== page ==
For example, in one household the GAO reviewed, an applicant submitted a school-meals application seeking benefits for two children based on an annual income of $26,000 per year and the school district certified the applicant.  However, after the GAO reviewed payroll records, it was determined that that applicant’s income was approximately $52,000. 

Another household included in the GAO’s sample self-attested to earning an income of $32,000 for a family of five.  After payroll reviews, the GAO discovered that at the time of application, the household’s annualized income was $60,000, rendering the household ineligible.  When questioned by the GAO, the adult applicant claimed that “her children completed the application and that she had signed it.”  Even though each NSLP application contains a statement that advises applicants that they “may be prosecuted” if they “purposefully give false information,” few, if any, applicants have been held accountable for cheating on the verification process. 

The USDA claims that during the 2013-2014 school year, it enhanced controls by increasing the frequency with which state agencies review school districts for errors and eligibility occurrences from every five years to every three years.  These efforts may be too little, too late.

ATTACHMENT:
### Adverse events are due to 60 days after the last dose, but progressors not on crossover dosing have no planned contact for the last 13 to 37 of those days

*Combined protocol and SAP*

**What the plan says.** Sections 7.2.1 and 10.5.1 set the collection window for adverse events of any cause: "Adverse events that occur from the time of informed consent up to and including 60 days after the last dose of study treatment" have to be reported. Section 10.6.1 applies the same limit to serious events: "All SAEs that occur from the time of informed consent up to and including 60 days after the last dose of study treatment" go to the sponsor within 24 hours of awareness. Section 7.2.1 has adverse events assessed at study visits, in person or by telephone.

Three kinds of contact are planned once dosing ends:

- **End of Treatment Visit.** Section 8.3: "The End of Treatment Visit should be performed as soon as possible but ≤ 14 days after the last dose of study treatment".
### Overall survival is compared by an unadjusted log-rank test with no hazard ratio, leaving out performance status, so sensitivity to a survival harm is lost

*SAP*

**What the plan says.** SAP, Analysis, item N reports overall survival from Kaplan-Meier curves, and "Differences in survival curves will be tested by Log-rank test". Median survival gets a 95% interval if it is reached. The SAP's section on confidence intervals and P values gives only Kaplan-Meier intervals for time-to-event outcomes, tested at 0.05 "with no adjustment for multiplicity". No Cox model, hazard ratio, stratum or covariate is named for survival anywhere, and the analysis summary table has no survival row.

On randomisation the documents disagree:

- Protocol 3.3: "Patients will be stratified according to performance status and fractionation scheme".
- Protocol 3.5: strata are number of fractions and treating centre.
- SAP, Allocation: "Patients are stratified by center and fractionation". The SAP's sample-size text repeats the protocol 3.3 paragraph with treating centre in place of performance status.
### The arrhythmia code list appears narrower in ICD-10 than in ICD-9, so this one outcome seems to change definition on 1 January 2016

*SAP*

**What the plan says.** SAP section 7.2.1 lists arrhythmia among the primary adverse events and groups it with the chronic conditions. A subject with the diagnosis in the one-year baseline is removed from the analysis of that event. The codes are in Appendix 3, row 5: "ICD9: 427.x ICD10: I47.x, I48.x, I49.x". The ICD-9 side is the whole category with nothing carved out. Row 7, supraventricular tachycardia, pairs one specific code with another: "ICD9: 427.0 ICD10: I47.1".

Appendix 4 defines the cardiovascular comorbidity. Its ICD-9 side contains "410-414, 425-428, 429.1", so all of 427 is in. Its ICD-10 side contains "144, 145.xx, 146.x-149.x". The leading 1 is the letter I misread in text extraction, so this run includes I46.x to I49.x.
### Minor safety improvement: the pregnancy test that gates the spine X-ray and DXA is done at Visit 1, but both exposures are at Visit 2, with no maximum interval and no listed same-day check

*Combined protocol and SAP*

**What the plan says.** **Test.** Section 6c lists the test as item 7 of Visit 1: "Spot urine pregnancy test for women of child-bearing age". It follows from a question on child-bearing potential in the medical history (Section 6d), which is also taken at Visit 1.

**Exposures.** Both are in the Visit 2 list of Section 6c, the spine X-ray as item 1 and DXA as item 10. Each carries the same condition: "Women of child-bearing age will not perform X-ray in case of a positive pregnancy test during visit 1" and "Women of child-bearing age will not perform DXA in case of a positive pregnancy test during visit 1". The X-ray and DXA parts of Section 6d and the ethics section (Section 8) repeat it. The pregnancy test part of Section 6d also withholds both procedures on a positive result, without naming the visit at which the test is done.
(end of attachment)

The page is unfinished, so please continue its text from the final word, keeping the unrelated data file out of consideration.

Electronically matching household applications information to other accurate data sources, such as state income databases or public assistance databases, and holding individuals accountable will strengthen control and oversight of the school meals program.  The GAO recommended that the USDA create a pilot program to “explore the feasibility of using computer matching to identify households with income that exceeds program-eligibility thresholds for verification.”

President Ronald Reagan once said that the country should measure a welfare program’s success by how many people leave it, not by how many are added.  As with most public assistance programs, the school lunch program has become yet another categorical link in a long chain of programs that has lead to a costly expansion of entitlements.

The disputatious political climate in Washington makes it doubtful Congress will be able to reform the fundamentally broken certification process for verifying eligible applicants for NSLP.  But after years of waste, fraud, and abuse, it is time to ensure that ineligible applicants can no longer feast at the trough in school lunchrooms at the expense of the taxpayers.

Alexandra Booze